The WAAY 31 I-TEAM started investigating the parole board's policies and procedures in July 2018, after the murders of three people in Guntersville by a parolee. We learned that Jimmy Spencer was a career criminal serving a life sentence. While he was in prison, documents showed he remained to be a violent person. Yet, he was paroled.
Spencer's victim in a previous case from Franklin County was never notified about his parole hearing, despite being properly notified in 2008 and 2013.
After Spencer was let out of prison in January 2018, he was paroled to a halfway house in Birmingham, where he easily walked away after being there for three weeks. The halfway house told WAAY 31 a little over a year ago that they alerted the parole board about Spencer absconding, but couldn't provide proof of the letter.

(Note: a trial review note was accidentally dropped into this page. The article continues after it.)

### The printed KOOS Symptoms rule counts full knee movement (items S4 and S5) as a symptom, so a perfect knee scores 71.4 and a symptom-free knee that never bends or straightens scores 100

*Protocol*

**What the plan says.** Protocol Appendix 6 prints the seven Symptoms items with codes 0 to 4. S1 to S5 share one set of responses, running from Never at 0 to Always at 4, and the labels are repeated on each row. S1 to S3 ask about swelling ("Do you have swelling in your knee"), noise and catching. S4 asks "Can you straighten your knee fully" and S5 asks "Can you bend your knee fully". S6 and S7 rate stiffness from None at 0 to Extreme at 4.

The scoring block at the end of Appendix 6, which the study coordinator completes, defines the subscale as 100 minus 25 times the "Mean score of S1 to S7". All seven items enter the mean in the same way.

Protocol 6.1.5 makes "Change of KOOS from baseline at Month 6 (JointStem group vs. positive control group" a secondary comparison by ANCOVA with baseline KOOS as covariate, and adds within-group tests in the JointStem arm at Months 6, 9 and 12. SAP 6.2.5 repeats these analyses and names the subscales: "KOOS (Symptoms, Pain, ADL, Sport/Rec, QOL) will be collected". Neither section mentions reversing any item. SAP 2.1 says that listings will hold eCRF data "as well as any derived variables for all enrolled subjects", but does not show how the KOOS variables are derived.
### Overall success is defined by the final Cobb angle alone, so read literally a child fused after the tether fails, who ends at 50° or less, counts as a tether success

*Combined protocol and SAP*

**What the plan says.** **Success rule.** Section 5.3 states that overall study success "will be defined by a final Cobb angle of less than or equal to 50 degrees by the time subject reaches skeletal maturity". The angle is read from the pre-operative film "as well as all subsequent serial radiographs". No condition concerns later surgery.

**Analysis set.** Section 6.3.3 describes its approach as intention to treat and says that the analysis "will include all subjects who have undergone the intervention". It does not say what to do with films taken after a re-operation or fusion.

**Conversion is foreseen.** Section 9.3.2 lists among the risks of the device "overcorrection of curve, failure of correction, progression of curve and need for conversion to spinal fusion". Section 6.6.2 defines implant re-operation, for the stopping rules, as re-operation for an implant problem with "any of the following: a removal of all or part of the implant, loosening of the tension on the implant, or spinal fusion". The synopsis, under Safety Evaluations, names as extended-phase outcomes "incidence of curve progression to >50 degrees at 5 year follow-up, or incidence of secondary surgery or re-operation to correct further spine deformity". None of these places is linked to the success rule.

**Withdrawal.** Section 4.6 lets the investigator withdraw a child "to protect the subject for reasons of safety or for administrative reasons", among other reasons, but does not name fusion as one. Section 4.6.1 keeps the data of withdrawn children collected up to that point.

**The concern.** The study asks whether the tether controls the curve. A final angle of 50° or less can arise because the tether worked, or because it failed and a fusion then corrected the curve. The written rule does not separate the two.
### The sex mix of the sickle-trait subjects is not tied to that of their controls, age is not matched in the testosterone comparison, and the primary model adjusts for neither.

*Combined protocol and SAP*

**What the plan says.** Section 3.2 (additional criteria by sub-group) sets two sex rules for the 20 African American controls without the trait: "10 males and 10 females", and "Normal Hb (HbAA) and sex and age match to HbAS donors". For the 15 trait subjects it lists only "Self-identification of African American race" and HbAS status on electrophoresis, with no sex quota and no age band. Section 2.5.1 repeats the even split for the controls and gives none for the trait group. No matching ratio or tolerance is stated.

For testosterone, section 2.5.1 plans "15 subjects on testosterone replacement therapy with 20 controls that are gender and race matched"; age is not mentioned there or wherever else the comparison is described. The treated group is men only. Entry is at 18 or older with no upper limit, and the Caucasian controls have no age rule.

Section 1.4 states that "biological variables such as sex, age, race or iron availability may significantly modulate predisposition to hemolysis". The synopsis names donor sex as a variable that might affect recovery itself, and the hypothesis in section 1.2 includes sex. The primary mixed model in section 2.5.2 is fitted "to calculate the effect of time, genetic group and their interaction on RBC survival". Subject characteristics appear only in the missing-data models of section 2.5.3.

A few months later in June 2018, Spencer was arrested on drug charges, resisting arrest and attempting to elude by Sardis police. Those charges should have sent him back behind bars, because it was a huge parole violation.
Sardis police told WAAY 31 they alerted Spencer's parole officer, but not action was taken, and legally, they had to let him go.
Weeks later, Spencer was arrested for the murders of Colton Lee, 7, his great grandmother, Marie Martin, and Martin's neighbor, Martha Reliford. Spencer is currently back behind bars awaiting his trial.
Spencer's victims were awarded a settlement by the state for the flaws that led to the brutal crime.
For the past year, the I-TEAM has sent Governor Ivey's office at least 50 interview requests to have a sitdown talk with her about the parole board. All of those requests have been denied. Most recently, her team told us she'd never do a sitdown interview with us on the parole issues, but couldn't give a clear reason as to why. Our offer still stands.